The owners of the Tulsequah Chief mine submitted a new plan to Canadian permitters last week that replaces a controversial amphibious concept vehicle for its Taku River barge operations.
The new plan replaces the Amphitrac, a vehicle that was invented specially for the Taku, with five kinds of existing amphibious vehicles. Work on the Amphitrac was suspended this year after the company ran into snags: high costs and delays in construction.
Redfern Resources, owned by Vancouver, British Columbia-based Redcorp Ventures, owns the Tulsequah Chief, a multimetal mine on the Tulsequah River that is 40 miles northeast of Juneau. Redfern expects the mine to produce for eight years.
When the Taku is icy, Redfern will load 100 and 450 tons of supplies or mineral concentrate onto a hoverbarge, also called an air cushion barge, which cannot propel itself. It will be pulled by two vehicles with tracks like tanks, and pushed by two Rolligons with large soft rubber tires. A person in another tracked vehicle, a Swiss Hagglunds BV206, will supervise operations. The barge and its tow vessels will travel over ice in the winter and cross open leads in the water.
All of these vehicles produce ground pressure less than 5 psi, according to plans Redfern furnished to British Columbia's Environmental Assessment Office.
Redfern also intends to hold onto its permit for a road from the mine to Atlin, British Columbia, in case the barge plan doesn't work out, according to public documents.
Alaska officials are still waiting for information they requested in February on the hoverbarge-plus-Amphitrac barging system. They require Redfern to prove its vessels will not hurt the river's sensitive habitat during times of low water and ice.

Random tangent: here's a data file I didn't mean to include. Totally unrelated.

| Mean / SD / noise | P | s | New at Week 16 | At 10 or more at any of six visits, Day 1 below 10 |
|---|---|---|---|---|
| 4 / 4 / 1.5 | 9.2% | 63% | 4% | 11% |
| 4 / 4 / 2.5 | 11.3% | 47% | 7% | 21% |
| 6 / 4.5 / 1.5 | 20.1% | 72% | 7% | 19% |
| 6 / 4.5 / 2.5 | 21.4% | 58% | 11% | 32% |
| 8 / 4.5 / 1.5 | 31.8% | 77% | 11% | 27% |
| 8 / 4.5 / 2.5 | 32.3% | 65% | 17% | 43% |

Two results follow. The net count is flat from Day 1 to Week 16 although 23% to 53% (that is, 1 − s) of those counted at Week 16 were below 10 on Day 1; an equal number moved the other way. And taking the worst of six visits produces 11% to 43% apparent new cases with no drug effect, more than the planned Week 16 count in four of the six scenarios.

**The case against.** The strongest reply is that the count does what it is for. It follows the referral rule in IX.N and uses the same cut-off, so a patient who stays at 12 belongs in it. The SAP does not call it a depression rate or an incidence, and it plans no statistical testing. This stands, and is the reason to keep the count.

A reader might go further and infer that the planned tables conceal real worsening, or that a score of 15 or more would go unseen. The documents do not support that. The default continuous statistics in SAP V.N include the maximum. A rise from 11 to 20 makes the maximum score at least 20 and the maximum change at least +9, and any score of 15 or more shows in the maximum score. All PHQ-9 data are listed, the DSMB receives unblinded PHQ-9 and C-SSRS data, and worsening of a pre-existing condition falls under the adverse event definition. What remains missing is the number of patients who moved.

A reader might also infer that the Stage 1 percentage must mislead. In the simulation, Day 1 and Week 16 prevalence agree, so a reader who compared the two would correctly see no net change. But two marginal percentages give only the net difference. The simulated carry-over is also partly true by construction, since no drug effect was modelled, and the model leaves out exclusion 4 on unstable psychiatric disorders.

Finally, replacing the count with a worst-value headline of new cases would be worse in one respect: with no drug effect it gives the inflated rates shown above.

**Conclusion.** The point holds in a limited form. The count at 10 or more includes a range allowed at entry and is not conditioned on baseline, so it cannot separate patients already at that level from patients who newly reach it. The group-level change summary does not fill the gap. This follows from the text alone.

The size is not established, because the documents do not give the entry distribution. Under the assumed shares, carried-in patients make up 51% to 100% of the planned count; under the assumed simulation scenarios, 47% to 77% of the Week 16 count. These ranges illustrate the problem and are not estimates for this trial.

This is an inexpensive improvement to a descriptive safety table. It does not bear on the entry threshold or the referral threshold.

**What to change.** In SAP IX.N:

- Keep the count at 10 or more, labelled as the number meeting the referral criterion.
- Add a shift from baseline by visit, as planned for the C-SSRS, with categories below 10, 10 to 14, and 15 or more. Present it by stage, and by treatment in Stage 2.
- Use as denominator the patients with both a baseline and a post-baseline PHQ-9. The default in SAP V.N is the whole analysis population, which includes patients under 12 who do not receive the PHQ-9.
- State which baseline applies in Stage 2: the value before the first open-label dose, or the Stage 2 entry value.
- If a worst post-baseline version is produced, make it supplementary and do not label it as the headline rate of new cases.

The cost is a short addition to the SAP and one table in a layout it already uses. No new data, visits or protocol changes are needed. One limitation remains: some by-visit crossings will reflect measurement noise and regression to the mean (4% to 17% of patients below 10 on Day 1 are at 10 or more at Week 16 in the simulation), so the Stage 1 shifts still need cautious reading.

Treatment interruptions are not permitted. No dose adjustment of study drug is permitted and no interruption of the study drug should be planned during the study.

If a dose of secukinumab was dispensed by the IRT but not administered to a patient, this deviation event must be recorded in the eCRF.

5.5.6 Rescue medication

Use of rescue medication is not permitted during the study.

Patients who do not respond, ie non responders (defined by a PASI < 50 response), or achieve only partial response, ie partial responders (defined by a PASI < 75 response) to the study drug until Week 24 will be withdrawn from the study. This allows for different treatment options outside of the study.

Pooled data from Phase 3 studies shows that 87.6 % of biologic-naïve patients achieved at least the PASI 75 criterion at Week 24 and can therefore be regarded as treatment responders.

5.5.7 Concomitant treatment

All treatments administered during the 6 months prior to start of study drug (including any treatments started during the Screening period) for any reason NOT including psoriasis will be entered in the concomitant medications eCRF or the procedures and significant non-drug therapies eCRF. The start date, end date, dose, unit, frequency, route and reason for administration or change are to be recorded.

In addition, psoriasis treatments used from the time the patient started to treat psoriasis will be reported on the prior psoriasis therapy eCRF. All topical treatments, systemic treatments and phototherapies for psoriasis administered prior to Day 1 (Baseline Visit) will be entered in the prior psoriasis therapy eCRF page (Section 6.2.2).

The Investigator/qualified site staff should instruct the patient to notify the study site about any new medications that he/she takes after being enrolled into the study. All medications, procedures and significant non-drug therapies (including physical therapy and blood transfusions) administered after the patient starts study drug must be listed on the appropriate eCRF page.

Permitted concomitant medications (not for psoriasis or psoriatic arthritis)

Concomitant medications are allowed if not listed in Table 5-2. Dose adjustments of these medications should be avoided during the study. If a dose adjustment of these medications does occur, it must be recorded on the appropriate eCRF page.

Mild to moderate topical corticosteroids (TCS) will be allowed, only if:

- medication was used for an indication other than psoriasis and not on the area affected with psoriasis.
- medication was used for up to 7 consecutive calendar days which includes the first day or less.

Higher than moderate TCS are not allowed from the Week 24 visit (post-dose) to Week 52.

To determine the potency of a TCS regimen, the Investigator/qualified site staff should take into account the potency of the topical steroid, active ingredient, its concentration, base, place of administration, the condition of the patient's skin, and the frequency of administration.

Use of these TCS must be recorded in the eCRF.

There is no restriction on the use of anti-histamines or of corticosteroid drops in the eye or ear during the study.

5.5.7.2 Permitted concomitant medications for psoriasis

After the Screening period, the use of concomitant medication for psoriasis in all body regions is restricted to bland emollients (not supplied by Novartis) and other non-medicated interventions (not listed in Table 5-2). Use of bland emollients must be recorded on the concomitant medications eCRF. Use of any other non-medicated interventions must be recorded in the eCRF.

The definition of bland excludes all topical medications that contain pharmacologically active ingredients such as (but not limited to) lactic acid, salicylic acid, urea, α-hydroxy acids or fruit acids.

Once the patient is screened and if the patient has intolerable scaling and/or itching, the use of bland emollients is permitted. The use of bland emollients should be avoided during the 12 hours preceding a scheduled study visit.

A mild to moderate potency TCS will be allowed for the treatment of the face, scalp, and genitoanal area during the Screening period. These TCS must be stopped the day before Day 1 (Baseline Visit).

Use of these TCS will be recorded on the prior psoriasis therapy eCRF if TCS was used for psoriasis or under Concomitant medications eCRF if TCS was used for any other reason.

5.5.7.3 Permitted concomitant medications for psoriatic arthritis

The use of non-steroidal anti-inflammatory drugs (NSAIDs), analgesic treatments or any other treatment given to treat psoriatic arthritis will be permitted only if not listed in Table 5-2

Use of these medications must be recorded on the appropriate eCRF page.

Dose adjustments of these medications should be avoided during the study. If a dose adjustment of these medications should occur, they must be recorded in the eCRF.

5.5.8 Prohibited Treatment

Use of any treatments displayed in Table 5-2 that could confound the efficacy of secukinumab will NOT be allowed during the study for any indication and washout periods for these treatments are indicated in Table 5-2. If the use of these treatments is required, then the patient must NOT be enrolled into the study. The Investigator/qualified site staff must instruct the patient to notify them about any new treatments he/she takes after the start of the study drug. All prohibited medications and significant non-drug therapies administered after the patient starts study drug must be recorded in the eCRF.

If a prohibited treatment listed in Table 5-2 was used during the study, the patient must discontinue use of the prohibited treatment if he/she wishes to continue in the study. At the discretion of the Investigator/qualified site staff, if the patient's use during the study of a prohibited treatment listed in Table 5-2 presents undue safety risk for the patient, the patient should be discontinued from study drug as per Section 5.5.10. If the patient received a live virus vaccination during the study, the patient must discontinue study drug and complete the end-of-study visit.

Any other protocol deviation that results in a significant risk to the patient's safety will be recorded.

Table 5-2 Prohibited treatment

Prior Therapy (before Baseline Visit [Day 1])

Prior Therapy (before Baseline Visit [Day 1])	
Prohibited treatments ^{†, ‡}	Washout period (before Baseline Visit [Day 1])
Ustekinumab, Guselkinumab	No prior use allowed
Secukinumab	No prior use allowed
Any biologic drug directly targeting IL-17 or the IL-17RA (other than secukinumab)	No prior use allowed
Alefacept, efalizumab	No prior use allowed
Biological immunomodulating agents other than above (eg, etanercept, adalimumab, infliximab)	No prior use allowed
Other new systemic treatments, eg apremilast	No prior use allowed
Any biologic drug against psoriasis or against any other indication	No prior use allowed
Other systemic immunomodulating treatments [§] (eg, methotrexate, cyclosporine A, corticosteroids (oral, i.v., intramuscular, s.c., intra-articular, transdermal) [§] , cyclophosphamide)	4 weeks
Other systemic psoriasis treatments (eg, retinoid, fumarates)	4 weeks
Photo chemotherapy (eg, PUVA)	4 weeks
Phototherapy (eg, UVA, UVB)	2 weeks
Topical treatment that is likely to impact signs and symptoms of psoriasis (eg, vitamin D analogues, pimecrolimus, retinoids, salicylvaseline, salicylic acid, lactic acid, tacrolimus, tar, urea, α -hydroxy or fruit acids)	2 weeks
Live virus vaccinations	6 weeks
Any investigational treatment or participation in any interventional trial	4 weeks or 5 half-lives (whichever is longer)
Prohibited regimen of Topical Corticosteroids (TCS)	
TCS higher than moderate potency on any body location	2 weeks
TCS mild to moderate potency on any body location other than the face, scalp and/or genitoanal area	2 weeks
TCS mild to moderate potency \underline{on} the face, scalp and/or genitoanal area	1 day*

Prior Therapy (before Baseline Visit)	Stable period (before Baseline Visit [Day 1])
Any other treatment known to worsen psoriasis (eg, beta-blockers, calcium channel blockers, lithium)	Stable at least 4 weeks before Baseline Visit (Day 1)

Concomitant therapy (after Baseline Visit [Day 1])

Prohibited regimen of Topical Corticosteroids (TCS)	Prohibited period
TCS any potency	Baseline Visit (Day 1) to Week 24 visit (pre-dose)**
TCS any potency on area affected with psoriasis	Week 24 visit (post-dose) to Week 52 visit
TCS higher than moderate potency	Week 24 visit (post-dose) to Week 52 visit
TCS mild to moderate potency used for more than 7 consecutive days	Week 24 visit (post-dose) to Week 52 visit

"We have not had any formal communications from Redcorp," said Tom Crafford, large mine permitting coordinator at the Department of Natural Resources.
Redfern spokeswoman Salina Landstad said the company would turn in its response in the "very near future."
Habitat Division biologist Jackie Timothy traveled to Vancouver this week to sit in on discussions on the Canadian permitting process, which covers the mine itself as well as the Taku transportation.
The new transportation plan calls for one barge crew at a time on the Taku. In the winter, open leads will take 15 minutes to cross, the company estimated. Depending on how many open leads there are, Redfern estimates the barge's round trip will take between 18 and 32 hours, at a speed of up to 3.7 miles per hour on ice and snow. The snow in the hoverbarge's path will be groomed.
The plans call for an environmental monitor, not full-time but in an "audit function."
The company plans to test the hoverbarge - called the Monty - first at the shipyard in Portland, Ore., then in Juneau for Alaska permitters and the public. All the vehicles are scheduled to be delivered to Juneau by the end of September.
Redfern doesn't need special permits to use the river in the summer, when the Taku is a navigable waterway. Conventional barging started this month and will continue until roughly October, Landstad said.
By then Redfern plans to have brought all the supplies it will need for the next six weeks; barge operations will halt while stable river ice forms, but mine operations will continue.
British Columbia permitters are taking comments from the public from both sides of the border from June 30 to July 30.
Contact reporter Kate Golden at 523-2276 or firstname.lastname@example.org.